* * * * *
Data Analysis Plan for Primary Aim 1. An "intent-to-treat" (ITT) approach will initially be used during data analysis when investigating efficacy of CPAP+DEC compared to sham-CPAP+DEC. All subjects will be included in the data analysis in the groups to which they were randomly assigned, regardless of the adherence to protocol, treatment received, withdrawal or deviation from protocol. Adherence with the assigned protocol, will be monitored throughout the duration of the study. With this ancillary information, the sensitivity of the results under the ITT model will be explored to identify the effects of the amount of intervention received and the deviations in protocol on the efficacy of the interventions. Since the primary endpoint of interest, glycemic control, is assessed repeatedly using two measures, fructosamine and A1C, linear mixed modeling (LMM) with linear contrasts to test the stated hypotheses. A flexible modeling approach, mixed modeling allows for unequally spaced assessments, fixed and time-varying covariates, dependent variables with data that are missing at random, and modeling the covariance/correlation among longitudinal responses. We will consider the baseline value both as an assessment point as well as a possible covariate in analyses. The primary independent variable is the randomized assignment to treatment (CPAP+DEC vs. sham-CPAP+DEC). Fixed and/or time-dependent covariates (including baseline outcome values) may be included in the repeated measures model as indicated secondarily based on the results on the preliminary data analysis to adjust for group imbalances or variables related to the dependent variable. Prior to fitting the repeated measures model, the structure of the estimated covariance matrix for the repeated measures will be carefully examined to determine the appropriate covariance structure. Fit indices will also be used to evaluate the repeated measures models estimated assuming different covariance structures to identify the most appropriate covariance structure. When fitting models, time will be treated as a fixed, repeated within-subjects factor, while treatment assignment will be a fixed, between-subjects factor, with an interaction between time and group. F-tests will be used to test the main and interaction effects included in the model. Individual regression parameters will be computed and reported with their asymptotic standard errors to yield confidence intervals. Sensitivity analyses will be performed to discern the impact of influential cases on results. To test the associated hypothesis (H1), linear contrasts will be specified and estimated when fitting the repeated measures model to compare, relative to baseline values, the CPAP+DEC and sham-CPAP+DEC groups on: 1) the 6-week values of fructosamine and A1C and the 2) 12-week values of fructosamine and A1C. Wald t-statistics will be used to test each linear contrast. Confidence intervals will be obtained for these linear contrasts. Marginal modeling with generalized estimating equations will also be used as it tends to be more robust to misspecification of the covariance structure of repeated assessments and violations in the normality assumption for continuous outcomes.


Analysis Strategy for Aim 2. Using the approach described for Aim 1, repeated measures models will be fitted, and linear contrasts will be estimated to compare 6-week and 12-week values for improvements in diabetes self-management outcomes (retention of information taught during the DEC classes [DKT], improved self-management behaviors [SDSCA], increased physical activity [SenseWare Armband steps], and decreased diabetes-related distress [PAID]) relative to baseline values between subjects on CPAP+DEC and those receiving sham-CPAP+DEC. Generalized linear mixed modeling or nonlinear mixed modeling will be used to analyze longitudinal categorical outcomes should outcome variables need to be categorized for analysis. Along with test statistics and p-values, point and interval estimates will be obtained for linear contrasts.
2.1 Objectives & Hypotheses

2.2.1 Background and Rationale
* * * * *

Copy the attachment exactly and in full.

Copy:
Data Analysis Plan for Primary Aim 1. An "intent-to-treat" (ITT) approach will initially be used during data analysis when investigating efficacy of CPAP+DEC compared to sham-CPAP+DEC. All subjects will be included in the data analysis in the groups to which they were randomly assigned, regardless of the adherence to protocol, treatment received, withdrawal or deviation from protocol. Adherence with the assigned protocol, will be monitored throughout the duration of the study. With this ancillary information, the sensitivity of the results under the ITT model will be explored to identify the effects of the amount of intervention received and the deviations in protocol on the efficacy of the interventions. Since the primary endpoint of interest, glycemic control, is assessed repeatedly using two measures, fructosamine and A1C, linear mixed modeling (LMM) with linear contrasts to test the stated hypotheses. A flexible modeling approach, mixed modeling allows for unequally spaced assessments, fixed and time-varying covariates, dependent variables with data that are missing at random, and modeling the covariance/correlation among longitudinal responses. We will consider the baseline value both as an assessment point as well as a possible covariate in analyses. The primary independent variable is the randomized assignment to treatment (CPAP+DEC vs. sham-CPAP+DEC). Fixed and/or time-dependent covariates (including baseline outcome values) may be included in the repeated measures model as indicated secondarily based on the results on the preliminary data analysis to adjust for group imbalances or variables related to the dependent variable. Prior to fitting the repeated measures model, the structure of the estimated covariance matrix for the repeated measures will be carefully examined to determine the appropriate covariance structure. Fit indices will also be used to evaluate the repeated measures models estimated assuming different covariance structures to identify the most appropriate covariance structure. When fitting models, time will be treated as a fixed, repeated within-subjects factor, while treatment assignment will be a fixed, between-subjects factor, with an interaction between time and group. F-tests will be used to test the main and interaction effects included in the model. Individual regression parameters will be computed and reported with their asymptotic standard errors to yield confidence intervals. Sensitivity analyses will be performed to discern the impact of influential cases on results. To test the associated hypothesis (H1), linear contrasts will be specified and estimated when fitting the repeated measures model to compare, relative to baseline values, the CPAP+DEC and sham-CPAP+DEC groups on: 1) the 6-week values of fructosamine and A1C and the 2) 12-week values of fructosamine and A1C. Wald t-statistics will be used to test each linear contrast. Confidence intervals will be obtained for these linear contrasts. Marginal modeling with generalized estimating equations will also be used as it tends to be more robust to misspecification of the covariance structure of repeated assessments and violations in the normality assumption for continuous outcomes.


Analysis Strategy for Aim 2. Using the approach described for Aim 1, repeated measures models will be fitted, and linear contrasts will be estimated to compare 6-week and 12-week values for improvements in diabetes self-management outcomes (retention of information taught during the DEC classes [DKT], improved self-management behaviors [SDSCA], increased physical activity [SenseWare Armband steps], and decreased diabetes-related distress [PAID]) relative to baseline values between subjects on CPAP+DEC and those receiving sham-CPAP+DEC. Generalized linear mixed modeling or nonlinear mixed modeling will be used to analyze longitudinal categorical outcomes should outcome variables need to be categorized for analysis. Along with test statistics and p-values, point and interval estimates will be obtained for linear contrasts.
2.1 Objectives & Hypotheses

2.2.1 Background and Rationale